The debris surrounding Earth poses legal as well as physical challenges (Credits: Roger Harris/Science Photo Library).

Space debris in low Earth orbit (LEO) could be reaching a tipping point according to a UN report (Credits: Roger Harris/Science Photo Library).

A report from the Inter-Agency Space Debris Coordination Committee (IADC), which is meeting during the 50th Session of the Scientific and Technical Sub-Committee to the Committee on the Peaceful Uses of Outer Space (COPUOS), states that the debris situation in low Earth orbit (LEO) may be reaching a catastrophic tipping point.  This tipping point, known as the Kessler Effect, was first predicted by Donald Kessler from NASA in 1978.  The Kessler Effect envisions a scenario where the density of objects in LEO is high enough that collisions between objects will cause a cascade of collisions with each collision generating space debris thereby increasing the likelihood of further collisions.  One inference of this cascade event is that the distribution of debris in orbit could render space activities in LEO, including the use of satellites such as the recently launched Landsat 8, impossible for several generations.

The study presented by the IADC used six space debris models from six IADC members: ASI, ESA, ISRO, JAXA, NASA, and UKSA.  Each of the models used a 2009 baseline environment for space debris larger than 10 centimeters, which was provided by ESA’s MASTER model.  From this baseline, all six models used a future space traffic assumption based on space traffic from 2001 to 2009.  From this point, each model used its own solar flux projection standard with a future post-mission disposal (PMD) compliance level assumption of 90% for both spacecraft and launch vehicle stages.  All the models defined a “catastrophic collision” as one with an impact kinetic energy to target mass ratio of 40 joules per gram or greater.

The results of all six models programmed with these assumptions showed similar qualitative results in the increase in the amount of space debris larger than 10 centimeter in LEO over the next 200 years.  The models varied in the number of catastrophic collisions from one every five  years to one every nine years, but they did agree that the majority of catastrophic collisions will occur in LEO altitudes above 800 kilometers with the majority of debris accumulating between 800 kilometers and 1000 kilometers over the next 100 years due to the proliferation of space objects at those altitudes.   Space debris below 800 kilometers is less likely to accumulate because of atmospheric drag, which was recently evidenced with the reentry of the Earth resource satellite Cosmos 1484 after nearly thirty years in orbit.

The study concludes that there is a growing instability in the current LEO environment, and that compliance with the current international space debris mitigation guidelines will be insufficient to restrict the population of LEO with space debris in the future and recommends aggressive measures to remove larger non-functioning spacecraft and launch stages in a cost-effective manner.  However,  aggressive space debris removal is easier said than done.  Substantial legal and policy questions surrounding space debris remediation exist that need to be addressed.  For example, there has yet to be a legally acceptable definition of what constitutes space debris and issues of liability for space debris remediation activities.  There are also substantial political questions regarding the potential use of space debris removal methodologies as space weapons as well as the issue of who will pay for the enormous cost to perform space debris remediation activities.  While these issues remain, and safe, cost-effective methods of remediation are developed, the implementation of effective space debris remediation activities is unlikely to begin in earnest.  In the meantime, the space debris environment in LEO will continue to grow, while the window of opportunity to address these issues and begin remediation activities in earnest before the problem spirals out of control is rapidly shrinking.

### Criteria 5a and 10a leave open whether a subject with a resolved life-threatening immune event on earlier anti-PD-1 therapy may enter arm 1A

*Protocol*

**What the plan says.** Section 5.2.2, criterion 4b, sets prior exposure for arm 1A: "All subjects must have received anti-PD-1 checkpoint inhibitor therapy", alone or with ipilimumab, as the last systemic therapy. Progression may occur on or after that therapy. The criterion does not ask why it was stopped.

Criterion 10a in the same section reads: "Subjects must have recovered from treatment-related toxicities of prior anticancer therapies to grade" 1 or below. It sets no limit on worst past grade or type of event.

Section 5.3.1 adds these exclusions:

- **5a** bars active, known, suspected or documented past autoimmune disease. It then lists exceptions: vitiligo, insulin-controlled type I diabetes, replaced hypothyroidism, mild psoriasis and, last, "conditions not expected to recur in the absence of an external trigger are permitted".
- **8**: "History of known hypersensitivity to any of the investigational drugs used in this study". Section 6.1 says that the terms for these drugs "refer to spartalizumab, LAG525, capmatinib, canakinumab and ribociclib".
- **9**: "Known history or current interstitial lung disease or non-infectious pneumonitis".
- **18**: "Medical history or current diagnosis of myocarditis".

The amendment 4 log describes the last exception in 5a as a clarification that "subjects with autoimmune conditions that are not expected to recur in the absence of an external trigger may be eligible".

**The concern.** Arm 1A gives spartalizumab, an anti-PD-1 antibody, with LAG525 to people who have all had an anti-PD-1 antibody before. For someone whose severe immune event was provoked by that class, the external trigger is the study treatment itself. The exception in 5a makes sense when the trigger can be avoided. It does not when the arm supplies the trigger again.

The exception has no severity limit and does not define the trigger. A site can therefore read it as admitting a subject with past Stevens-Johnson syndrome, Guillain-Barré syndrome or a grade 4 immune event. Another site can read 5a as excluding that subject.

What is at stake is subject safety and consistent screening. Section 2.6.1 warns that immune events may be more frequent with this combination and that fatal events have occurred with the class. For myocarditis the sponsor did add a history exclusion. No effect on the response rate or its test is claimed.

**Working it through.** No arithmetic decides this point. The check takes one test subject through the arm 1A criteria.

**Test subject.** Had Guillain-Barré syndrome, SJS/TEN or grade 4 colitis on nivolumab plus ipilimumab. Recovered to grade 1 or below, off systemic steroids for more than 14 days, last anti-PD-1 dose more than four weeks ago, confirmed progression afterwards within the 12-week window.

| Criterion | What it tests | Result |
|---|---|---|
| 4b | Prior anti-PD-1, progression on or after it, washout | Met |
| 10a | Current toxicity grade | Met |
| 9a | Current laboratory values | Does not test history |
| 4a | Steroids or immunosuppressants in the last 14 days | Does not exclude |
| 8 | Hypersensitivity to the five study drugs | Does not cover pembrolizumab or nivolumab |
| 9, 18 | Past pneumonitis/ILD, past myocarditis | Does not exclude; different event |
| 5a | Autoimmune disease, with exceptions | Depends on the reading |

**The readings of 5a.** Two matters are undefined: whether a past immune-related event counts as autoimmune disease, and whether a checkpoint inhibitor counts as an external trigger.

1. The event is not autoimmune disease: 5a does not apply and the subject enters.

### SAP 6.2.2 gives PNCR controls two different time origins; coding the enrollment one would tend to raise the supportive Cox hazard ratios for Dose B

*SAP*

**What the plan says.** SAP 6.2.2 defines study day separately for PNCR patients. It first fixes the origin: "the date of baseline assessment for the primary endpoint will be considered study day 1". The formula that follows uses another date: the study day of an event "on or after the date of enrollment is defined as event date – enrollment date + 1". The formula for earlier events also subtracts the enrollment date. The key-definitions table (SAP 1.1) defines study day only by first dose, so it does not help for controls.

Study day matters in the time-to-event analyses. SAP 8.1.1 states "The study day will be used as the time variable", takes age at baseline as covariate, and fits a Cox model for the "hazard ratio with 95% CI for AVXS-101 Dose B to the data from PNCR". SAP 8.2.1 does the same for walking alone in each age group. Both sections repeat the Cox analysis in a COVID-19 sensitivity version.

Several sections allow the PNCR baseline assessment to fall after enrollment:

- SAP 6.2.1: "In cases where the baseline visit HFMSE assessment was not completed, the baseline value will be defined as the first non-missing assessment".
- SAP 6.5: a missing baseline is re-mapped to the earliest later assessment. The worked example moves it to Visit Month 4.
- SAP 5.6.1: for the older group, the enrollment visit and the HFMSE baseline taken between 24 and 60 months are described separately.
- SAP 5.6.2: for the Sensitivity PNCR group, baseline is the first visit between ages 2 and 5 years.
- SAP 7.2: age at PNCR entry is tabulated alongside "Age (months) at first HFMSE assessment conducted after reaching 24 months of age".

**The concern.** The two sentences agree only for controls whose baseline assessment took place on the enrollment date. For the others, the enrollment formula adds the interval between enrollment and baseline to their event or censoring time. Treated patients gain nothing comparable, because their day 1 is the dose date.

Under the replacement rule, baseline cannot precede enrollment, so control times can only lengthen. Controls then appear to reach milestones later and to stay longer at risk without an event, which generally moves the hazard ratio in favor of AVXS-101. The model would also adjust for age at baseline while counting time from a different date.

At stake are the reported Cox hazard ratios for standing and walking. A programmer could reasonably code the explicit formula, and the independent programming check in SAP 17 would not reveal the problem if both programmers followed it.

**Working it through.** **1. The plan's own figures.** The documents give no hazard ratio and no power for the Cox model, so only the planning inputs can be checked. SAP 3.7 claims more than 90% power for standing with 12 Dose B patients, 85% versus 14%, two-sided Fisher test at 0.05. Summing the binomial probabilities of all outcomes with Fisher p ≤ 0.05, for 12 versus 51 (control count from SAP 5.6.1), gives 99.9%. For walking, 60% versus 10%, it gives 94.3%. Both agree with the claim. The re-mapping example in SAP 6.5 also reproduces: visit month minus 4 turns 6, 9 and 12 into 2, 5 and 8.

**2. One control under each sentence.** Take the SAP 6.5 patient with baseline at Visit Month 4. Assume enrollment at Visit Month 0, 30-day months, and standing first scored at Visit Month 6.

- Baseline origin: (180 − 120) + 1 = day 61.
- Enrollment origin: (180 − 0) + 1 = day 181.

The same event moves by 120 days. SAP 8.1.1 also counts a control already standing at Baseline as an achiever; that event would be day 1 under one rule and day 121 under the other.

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About the author

Michael J. Listner

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Michael is an attorney and the founder/principal of Space Law and Policy Solutions, which is a firm that counsels governmental and private organizations on matters relating to space law and policy, including issues surrounding space debris. Michael serves as the Vice-President of Legal Affairs for the International Space Safety Foundation and on January 1, 2013 assumed the role of President and CEO (Interim) for the ISSF. Michael formally served as Space Safety Magazine's Legal and Policy Editor and its General Counsel. Michael holds a Bachelor of Science (B.S.) in Computer Information Systems from Franklin Pierce University and obtained his Juris Doctorate (J.D.) from Regent University School of Law, and he is a member of the New Hampshire Bar. Michael can be contacted at michael.listner@spacesafetymagazine.com. Follow Michael on Twitter @ponder68.

3 Responses

  1. Charlez K

    Forget the Mars Rover… NASA needs to get on with the building of the SPACE ROOMBA!

    Reply
    • Merryl Azriel
      Merryl Azriel

      At 705 km, Landsat is still considered to be well within low Earth orbit. With the notable exception of GPS and similar constellations, most satellites inhabit either low Earth orbit or geosynchronous orbit.

      Reply

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